TT must rally on overseas competition - Haslam
GLASGOW, Scotland:There was a time when table tennis was one of Jamaica's most popular sports, with the likes of Orville Haslam - regarded back in the day as one of the best in the world, carrying the flag at the very highest level.
Known for his fierce offence, Haslam, who left Jamaica as a youngster and later became an 11-time England champion, dominated in the late 60s into the 70s and at one time was ranked number seven on the planet.
He was also president of the Jamaica Table Tennis Association.
Now charged with improving table tennis in St Vincent and the Grenadines, where he now resides, Haslam remains connected with the sport in Jamaica and was a regular in the stands during Jamaica's participation at the Commonwealth Games at the Scotstoun Sports Campus.
While he believes there are some positives, Haslam is also convinced that the island's top players will have to look beyond Jamaican shores if they are to improve and lift the standard.
"I believe that table tennis in Jamaica is not too bad. It could be a lot better, but there is a certain amount of frustration because it's one thing being a big frog in a small pond, but to be a big frog in a big pond is another thing all together," said Haslam.
"The players are not bad, but when they get close, they feel they need to do something spectacular. The better players play their same game from the first point as simple as possible," Haslam further assessed.
"It's hard to make comparisons and criticisms, it's easy to do so from afar, but I think the players, to get better, will have to be prepared at a very young age and get away to training camps overseas or whatever. It's hard to prepare and get better in the same environment and against the same people, you lack motivation and complacency sets in," he reasoned.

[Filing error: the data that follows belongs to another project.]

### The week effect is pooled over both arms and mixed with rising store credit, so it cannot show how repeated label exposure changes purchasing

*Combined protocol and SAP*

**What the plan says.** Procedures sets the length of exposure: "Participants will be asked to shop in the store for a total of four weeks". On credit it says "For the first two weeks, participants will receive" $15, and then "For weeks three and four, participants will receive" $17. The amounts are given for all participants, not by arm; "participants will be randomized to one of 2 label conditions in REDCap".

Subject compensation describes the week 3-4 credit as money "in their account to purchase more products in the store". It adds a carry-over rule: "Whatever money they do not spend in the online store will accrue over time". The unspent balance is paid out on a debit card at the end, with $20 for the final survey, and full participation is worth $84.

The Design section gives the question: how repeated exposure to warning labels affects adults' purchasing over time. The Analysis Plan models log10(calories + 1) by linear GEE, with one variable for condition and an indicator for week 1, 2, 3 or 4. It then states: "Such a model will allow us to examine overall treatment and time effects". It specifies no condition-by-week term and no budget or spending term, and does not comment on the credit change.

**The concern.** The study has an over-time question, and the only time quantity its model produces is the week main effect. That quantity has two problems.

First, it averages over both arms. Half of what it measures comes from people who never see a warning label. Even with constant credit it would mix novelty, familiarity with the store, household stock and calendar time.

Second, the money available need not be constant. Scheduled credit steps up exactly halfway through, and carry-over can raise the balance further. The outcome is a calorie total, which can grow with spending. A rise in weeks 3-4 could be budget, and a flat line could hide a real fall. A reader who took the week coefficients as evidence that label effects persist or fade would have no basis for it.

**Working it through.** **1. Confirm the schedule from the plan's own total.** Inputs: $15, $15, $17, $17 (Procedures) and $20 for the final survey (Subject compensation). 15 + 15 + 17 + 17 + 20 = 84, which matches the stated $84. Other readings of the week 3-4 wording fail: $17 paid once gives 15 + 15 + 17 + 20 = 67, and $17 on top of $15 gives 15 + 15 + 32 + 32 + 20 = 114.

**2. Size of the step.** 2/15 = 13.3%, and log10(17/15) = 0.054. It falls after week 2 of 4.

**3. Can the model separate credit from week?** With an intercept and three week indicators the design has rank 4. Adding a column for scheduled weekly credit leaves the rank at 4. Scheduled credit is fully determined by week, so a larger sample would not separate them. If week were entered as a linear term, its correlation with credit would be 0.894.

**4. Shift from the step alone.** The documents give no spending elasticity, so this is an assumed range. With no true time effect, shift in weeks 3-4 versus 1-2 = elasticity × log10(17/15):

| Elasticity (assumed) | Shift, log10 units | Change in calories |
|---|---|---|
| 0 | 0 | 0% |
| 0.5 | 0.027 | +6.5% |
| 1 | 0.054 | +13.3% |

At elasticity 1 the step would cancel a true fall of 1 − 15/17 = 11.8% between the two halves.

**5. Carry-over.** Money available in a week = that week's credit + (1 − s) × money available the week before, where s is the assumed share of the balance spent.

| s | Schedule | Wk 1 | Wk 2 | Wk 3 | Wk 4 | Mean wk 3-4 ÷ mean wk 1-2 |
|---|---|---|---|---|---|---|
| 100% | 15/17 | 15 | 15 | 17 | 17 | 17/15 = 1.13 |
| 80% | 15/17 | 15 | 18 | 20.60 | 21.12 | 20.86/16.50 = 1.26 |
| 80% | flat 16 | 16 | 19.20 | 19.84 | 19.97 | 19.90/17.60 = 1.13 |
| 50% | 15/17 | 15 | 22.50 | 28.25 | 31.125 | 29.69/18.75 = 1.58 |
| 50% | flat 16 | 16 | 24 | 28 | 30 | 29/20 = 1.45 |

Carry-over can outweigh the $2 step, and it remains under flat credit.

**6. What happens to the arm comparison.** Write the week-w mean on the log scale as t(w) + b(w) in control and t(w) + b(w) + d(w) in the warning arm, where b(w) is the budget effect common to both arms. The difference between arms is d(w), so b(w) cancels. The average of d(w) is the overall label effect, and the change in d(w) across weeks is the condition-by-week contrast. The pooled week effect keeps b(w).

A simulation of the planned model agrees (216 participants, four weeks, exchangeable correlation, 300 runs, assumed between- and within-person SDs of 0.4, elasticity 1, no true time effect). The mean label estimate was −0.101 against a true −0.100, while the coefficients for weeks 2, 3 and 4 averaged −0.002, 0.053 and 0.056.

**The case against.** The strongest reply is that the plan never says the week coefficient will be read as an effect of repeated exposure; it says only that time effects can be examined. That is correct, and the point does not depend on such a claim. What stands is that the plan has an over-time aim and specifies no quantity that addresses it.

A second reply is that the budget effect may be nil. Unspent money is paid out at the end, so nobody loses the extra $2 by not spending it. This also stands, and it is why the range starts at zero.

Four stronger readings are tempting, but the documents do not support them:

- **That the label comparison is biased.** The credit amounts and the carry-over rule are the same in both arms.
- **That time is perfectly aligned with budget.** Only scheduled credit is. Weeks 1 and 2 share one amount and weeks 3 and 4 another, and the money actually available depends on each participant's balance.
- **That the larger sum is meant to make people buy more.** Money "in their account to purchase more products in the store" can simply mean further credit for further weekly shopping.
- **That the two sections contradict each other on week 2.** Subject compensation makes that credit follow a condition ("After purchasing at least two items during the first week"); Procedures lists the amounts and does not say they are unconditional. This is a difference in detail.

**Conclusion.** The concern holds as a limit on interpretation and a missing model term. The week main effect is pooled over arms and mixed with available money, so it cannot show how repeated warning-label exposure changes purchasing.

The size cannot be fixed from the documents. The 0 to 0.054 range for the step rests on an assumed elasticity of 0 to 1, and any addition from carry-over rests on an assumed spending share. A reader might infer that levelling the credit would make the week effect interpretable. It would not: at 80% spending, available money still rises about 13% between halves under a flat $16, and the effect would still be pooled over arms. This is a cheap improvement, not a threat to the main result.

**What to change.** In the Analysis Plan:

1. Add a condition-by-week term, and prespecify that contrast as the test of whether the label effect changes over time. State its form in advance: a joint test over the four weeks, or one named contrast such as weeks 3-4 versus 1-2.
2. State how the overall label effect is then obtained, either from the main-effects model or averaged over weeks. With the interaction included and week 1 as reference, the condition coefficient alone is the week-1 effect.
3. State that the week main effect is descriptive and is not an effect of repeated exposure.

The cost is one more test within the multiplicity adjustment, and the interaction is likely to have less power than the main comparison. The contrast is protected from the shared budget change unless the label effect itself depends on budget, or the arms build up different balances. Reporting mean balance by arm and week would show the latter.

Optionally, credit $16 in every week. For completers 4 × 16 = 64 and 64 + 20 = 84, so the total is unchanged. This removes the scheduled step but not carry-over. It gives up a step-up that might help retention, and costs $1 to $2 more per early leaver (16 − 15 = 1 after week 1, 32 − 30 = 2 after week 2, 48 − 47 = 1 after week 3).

"Jamaica is a small country and everyone plays everyone. You play the same people all the time. When I was in England, they had 275,000 players playing the game and I was fortunate enough to get to make a mark there. But the association has to be more progressive in the way of thinking," Haslam added.
The Jamaican great also spoke of his work with the programme in St Vincent and the Grenadines.
"My role entails finance planning and development. We have a young team here to observe and try to learn. I have developed a plan for the association in St Vincent for 2013-2016 from seven-year-olds to 25-year-olds.
"We have started sending some young players away; they were in Santo Domingo for three months, we have a national squad of youngsters who are from eight years-old to 24 and our intentions are to send them to training camps and find avenues where they can continue to improve. I believe we haven't started thinking beyond the Caribbean and we need to if we are to compete," said Haslam.